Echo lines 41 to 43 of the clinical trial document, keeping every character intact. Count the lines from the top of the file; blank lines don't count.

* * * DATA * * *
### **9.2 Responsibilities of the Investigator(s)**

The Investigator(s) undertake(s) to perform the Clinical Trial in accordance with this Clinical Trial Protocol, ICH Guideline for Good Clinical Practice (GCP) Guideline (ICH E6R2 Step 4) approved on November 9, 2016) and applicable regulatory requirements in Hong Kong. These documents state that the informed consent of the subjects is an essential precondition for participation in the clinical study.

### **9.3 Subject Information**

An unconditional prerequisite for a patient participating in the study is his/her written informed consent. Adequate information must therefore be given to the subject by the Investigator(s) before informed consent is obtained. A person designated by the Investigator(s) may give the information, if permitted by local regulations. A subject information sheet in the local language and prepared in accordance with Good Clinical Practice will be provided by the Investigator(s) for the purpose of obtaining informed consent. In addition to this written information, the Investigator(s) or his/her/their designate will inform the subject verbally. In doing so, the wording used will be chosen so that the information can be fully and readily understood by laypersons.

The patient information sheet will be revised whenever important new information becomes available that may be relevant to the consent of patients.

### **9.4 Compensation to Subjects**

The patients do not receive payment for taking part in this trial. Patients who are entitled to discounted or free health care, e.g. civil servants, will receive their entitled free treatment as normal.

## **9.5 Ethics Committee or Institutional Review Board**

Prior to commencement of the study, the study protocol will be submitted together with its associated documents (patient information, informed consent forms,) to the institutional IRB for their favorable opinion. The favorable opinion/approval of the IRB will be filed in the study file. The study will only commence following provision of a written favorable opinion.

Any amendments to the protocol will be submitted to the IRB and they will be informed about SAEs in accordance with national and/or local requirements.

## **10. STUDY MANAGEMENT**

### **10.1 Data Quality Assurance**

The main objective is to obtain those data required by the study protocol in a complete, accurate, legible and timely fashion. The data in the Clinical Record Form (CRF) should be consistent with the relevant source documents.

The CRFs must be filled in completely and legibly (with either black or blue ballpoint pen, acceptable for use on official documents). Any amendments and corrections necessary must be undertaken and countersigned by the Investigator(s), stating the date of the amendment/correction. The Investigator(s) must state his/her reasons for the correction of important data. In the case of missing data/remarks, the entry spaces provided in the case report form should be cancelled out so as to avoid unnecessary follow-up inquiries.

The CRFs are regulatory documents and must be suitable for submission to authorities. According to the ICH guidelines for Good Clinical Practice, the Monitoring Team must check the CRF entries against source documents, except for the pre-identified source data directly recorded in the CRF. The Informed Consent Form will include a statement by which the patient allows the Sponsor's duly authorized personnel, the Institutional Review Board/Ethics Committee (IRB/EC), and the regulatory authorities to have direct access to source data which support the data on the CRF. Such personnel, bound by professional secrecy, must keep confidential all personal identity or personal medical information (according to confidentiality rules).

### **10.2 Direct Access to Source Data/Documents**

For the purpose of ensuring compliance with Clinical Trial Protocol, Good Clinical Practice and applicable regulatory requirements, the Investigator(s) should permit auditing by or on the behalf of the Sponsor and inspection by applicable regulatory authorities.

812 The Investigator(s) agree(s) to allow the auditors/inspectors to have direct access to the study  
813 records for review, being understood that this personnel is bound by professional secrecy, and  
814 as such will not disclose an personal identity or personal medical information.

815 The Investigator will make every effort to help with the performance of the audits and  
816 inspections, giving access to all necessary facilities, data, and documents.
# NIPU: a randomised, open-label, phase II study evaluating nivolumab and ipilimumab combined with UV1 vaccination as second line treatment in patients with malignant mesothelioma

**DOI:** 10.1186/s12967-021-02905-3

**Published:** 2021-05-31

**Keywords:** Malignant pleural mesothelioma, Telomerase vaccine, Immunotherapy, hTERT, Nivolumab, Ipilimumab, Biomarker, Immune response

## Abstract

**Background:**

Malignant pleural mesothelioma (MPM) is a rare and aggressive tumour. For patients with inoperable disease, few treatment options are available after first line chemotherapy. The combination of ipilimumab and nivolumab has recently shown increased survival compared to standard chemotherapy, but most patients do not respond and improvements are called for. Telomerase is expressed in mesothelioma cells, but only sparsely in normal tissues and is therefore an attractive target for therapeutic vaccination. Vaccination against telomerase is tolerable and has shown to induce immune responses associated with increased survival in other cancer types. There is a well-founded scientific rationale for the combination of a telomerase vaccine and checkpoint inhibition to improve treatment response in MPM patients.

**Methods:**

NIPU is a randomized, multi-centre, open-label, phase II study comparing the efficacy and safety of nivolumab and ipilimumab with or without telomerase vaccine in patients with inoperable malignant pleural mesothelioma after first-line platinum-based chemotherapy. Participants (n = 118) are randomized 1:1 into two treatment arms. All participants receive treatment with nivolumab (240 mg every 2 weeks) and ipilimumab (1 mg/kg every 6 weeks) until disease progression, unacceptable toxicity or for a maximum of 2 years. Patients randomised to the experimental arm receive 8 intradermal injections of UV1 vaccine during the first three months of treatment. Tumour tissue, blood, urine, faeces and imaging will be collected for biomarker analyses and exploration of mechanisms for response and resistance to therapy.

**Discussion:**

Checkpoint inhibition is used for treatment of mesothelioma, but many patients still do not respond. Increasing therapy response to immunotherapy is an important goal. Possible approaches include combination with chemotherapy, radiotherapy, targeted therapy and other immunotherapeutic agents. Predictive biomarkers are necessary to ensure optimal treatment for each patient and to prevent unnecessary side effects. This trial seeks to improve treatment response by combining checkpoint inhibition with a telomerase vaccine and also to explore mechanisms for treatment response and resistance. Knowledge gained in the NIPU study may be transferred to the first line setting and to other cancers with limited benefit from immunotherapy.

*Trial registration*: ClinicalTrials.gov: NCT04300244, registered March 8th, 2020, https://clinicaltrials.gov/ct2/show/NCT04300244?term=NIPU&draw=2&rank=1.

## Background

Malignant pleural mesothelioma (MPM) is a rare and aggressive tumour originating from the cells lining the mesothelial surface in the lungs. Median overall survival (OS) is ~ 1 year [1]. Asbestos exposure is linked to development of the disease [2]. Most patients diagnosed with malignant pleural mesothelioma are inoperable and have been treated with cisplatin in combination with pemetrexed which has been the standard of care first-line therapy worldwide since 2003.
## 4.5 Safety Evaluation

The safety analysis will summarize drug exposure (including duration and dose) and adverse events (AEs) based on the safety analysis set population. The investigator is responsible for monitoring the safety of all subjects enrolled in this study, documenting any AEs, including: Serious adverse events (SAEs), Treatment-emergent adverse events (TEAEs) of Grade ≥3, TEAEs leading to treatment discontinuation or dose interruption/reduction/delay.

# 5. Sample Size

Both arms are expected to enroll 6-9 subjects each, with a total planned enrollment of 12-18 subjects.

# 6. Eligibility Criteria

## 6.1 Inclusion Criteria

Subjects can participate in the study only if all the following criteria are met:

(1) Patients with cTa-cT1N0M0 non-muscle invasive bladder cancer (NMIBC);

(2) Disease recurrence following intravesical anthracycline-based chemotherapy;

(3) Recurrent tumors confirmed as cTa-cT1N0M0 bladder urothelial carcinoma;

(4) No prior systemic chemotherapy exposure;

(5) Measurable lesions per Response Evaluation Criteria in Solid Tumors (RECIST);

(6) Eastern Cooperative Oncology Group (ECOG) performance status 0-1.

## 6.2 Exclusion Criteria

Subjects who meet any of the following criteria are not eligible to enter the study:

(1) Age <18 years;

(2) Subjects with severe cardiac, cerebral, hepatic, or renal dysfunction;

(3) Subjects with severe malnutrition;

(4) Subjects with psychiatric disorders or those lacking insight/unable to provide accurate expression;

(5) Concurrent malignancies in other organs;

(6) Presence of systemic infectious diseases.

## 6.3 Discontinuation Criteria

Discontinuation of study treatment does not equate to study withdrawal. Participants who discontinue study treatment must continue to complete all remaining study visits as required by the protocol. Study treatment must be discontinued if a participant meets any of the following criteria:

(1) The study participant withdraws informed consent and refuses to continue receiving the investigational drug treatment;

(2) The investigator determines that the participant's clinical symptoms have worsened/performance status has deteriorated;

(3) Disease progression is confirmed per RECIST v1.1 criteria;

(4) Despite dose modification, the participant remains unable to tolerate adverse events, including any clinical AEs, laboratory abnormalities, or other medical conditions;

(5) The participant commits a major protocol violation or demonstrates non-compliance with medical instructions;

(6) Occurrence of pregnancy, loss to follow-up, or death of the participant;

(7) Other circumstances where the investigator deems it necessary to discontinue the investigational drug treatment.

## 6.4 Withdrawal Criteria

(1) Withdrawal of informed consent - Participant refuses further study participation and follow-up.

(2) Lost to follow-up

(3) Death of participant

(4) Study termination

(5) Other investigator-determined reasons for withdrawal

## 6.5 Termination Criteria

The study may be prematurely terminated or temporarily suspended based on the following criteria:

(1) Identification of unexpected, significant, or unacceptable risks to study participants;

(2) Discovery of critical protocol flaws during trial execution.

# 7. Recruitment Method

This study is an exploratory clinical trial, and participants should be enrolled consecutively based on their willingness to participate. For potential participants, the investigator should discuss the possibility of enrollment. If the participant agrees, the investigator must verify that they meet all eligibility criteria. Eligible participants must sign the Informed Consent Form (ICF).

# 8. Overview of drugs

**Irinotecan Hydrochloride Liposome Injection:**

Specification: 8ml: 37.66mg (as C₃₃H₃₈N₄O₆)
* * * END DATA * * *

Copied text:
# 6. Eligibility Criteria

## 6.1 Inclusion Criteria

Subjects can participate in the study only if all the following criteria are met: